Nearby ships blared horns for three minutes yesterday and rescuers bowed in silence to honour the more than 430 victims of the Yangtze River capsizing.
Specialists have begun working on DNA samples from relatives to identify the dead.
The toll from last Monday’s overturning of the Eastern Star cruise ship rose to 431 dead yesterday with 11 people still missing.
Only 14 people survived, mostly by swimming or drifting clear of the ship. Three were pulled by divers from the overturned hull on Tuesday.
After the ship had been pulled upright by cranes and thoroughly checked by Saturday, the search for additional bodies turned to the river downstream. ]
Authorities planned to expand the search from the Hubei province disaster site as far east as Shanghai, more than 600 miles away.
Transport minister Yang Chuantang presided over yesterday’s ceremony on the crane vessel that had been used to pull the Eastern Star up, saying simply, “Please observe silence.”
Hundreds of military and police personnel and others took off their hats and bowed as vessels blared their horns.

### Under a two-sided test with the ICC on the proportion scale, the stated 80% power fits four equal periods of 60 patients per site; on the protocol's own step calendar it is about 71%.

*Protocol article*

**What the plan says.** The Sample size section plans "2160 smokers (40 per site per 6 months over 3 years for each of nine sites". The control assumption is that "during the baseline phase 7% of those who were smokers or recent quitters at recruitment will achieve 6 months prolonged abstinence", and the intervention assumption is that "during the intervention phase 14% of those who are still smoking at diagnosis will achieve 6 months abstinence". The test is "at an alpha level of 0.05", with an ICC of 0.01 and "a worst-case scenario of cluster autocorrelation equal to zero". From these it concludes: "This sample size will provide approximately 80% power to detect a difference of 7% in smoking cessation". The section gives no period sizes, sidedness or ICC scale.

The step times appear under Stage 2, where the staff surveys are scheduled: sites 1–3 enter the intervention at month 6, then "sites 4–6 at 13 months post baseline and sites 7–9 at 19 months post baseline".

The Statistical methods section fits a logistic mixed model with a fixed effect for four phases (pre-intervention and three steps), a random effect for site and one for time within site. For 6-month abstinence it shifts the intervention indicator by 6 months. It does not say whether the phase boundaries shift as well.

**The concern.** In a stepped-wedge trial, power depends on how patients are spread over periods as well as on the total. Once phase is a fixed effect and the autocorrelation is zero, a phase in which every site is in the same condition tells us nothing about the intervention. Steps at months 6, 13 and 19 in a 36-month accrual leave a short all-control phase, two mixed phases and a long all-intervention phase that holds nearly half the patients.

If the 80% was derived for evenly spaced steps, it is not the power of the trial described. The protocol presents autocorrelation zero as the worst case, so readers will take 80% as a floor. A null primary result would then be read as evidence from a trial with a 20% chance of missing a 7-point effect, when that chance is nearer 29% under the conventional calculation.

State broadcaster CCTV showed some relatives also bowing as they watched the event on television from where they were staying nearby in Jianli county.
Authorities have tightly controlled access to the site and said relatives would be taken there when necessary arrangements had been made.
Dozens were driven to a part of the riverbank about a mile away from the disaster site on Saturday to lay flowers, too far away to see the boat.
Yesterday marked the seventh day since the tragedy, the first commemorative event in the Chinese cycle of mourning. Authorities have attributed the overturning of the cruise ship late on Monday to a freak storm with tornado-like winds, but also have placed the surviving captain and his first engineer in police custody.
The boat was carrying 456 people, many of them elderly tourists, for a cruise from Nanjing to the south-western city of Chongqing.
Wang Hua, who lost her parents in the disaster, said the couple had been enjoying their retirement.
Her 77-year-old father, a former judge, made sure they travelled each year, and they had been all around mainland China and to Taiwan. “They were just ordinary people. Their biggest concern was causing trouble for others,” Ms Wang said in an interview organised by the local propaganda bureau.
Another relative Fu Hongli lost his brother and nephew.
He said: “My brother travelled all the time. There’s no point just milling about at home when you’re retired.”
Forensic teams were using DNA matching to identify the remains, but haven’t said how long the process will take.
Passengers’ relatives have raised questions about whether the ship should have continued its voyage after a weather warning earlier in the evening.